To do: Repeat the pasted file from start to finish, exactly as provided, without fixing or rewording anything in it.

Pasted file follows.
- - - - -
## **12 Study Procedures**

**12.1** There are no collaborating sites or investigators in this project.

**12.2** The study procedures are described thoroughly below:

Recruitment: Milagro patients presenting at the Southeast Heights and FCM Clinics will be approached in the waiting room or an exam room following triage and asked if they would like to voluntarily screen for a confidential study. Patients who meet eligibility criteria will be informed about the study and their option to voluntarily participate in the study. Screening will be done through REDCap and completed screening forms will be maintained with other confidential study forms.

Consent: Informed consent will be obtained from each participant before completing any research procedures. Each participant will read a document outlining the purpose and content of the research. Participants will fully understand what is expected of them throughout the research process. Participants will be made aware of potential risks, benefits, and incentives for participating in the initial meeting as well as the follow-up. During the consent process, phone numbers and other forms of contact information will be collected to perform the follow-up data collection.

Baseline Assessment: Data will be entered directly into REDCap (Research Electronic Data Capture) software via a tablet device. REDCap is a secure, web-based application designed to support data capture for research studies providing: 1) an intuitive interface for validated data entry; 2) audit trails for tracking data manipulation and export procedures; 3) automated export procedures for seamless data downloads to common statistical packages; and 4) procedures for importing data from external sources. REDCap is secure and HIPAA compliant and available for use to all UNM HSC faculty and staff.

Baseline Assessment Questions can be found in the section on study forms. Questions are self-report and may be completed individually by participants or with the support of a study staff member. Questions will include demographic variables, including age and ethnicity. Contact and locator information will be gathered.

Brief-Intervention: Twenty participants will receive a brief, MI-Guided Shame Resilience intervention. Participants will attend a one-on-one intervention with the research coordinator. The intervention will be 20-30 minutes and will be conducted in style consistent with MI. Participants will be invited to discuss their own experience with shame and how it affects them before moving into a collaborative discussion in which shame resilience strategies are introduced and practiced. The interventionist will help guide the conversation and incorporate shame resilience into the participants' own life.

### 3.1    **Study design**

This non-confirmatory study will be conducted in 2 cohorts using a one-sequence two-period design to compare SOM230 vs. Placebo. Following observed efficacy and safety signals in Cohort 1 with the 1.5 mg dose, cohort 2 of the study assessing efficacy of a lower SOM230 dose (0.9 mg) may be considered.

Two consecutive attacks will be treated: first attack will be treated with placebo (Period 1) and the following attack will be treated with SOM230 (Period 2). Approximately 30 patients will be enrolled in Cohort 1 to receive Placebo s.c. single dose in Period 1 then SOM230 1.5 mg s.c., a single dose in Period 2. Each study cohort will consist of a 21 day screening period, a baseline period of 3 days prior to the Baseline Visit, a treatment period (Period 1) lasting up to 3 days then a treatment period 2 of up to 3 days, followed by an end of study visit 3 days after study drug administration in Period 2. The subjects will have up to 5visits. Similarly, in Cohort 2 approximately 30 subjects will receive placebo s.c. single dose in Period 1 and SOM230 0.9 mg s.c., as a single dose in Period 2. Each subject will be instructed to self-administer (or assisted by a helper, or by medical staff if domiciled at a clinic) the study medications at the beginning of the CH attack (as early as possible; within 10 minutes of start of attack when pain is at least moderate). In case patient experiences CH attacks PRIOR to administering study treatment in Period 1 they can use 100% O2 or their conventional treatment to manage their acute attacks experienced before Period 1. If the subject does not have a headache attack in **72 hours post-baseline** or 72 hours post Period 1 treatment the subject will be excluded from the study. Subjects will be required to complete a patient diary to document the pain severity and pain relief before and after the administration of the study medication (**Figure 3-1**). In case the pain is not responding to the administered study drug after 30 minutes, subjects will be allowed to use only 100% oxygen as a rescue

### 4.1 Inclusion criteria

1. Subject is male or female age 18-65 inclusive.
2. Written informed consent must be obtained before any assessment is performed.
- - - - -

## **12 Study Procedures**

**12.1** There are no collaborating sites or investigators in this project.

**12.2** The study procedures are described thoroughly below:

Recruitment: Milagro patients presenting at the Southeast Heights and FCM Clinics will be approached in the waiting room or an exam room following triage and asked if they would like to voluntarily screen for a confidential study. Patients who meet eligibility criteria will be informed about the study and their option to voluntarily participate in the study. Screening will be done through REDCap and completed screening forms will be maintained with other confidential study forms.

Consent: Informed consent will be obtained from each participant before completing any research procedures. Each participant will read a document outlining the purpose and content of the research. Participants will fully understand what is expected of them throughout the research process. Participants will be made aware of potential risks, benefits, and incentives for participating in the initial meeting as well as the follow-up. During the consent process, phone numbers and other forms of contact information will be collected to perform the follow-up data collection.

Baseline Assessment: Data will be entered directly into REDCap (Research Electronic Data Capture) software via a tablet device. REDCap is a secure, web-based application designed to support data capture for research studies providing: 1) an intuitive interface for validated data entry; 2) audit trails for tracking data manipulation and export procedures; 3) automated export procedures for seamless data downloads to common statistical packages; and 4) procedures for importing data from external sources. REDCap is secure and HIPAA compliant and available for use to all UNM HSC faculty and staff.

Baseline Assessment Questions can be found in the section on study forms. Questions are self-report and may be completed individually by participants or with the support of a study staff member. Questions will include demographic variables, including age and ethnicity. Contact and locator information will be gathered.

Brief-Intervention: Twenty participants will receive a brief, MI-Guided Shame Resilience intervention. Participants will attend a one-on-one intervention with the research coordinator. The intervention will be 20-30 minutes and will be conducted in style consistent with MI. Participants will be invited to discuss their own experience with shame and how it affects them before moving into a collaborative discussion in which shame resilience strategies are introduced and practiced. The interventionist will help guide the conversation and incorporate shame resilience into the participants' own life.

### 3.1    **Study design**

This non-confirmatory study will be conducted in 2 cohorts using a one-sequence two-period design to compare SOM230 vs. Placebo. Following observed efficacy and safety signals in Cohort 1 with the 1.5 mg dose, cohort 2 of the study assessing efficacy of a lower SOM230 dose (0.9 mg) may be considered.

Two consecutive attacks will be treated: first attack will be treated with placebo (Period 1) and the following attack will be treated with SOM230 (Period 2). Approximately 30 patients will be enrolled in Cohort 1 to receive Placebo s.c. single dose in Period 1 then SOM230 1.5 mg s.c., a single dose in Period 2. Each study cohort will consist of a 21 day screening period, a baseline period of 3 days prior to the Baseline Visit, a treatment period (Period 1) lasting up to 3 days then a treatment period 2 of up to 3 days, followed by an end of study visit 3 days after study drug administration in Period 2. The subjects will have up to 5visits. Similarly, in Cohort 2 approximately 30 subjects will receive placebo s.c. single dose in Period 1 and SOM230 0.9 mg s.c., as a single dose in Period 2. Each subject will be instructed to self-administer (or assisted by a helper, or by medical staff if domiciled at a clinic) the study medications at the beginning of the CH attack (as early as possible; within 10 minutes of start of attack when pain is at least moderate). In case patient experiences CH attacks PRIOR to administering study treatment in Period 1 they can use 100% O2 or their conventional treatment to manage their acute attacks experienced before Period 1. If the subject does not have a headache attack in **72 hours post-baseline** or 72 hours post Period 1 treatment the subject will be excluded from the study. Subjects will be required to complete a patient diary to document the pain severity and pain relief before and after the administration of the study medication (**Figure 3-1**). In case the pain is not responding to the administered study drug after 30 minutes, subjects will be allowed to use only 100% oxygen as a rescue

### 4.1 Inclusion criteria

1. Subject is male or female age 18-65 inclusive.
2. Written informed consent must be obtained before any assessment is performed.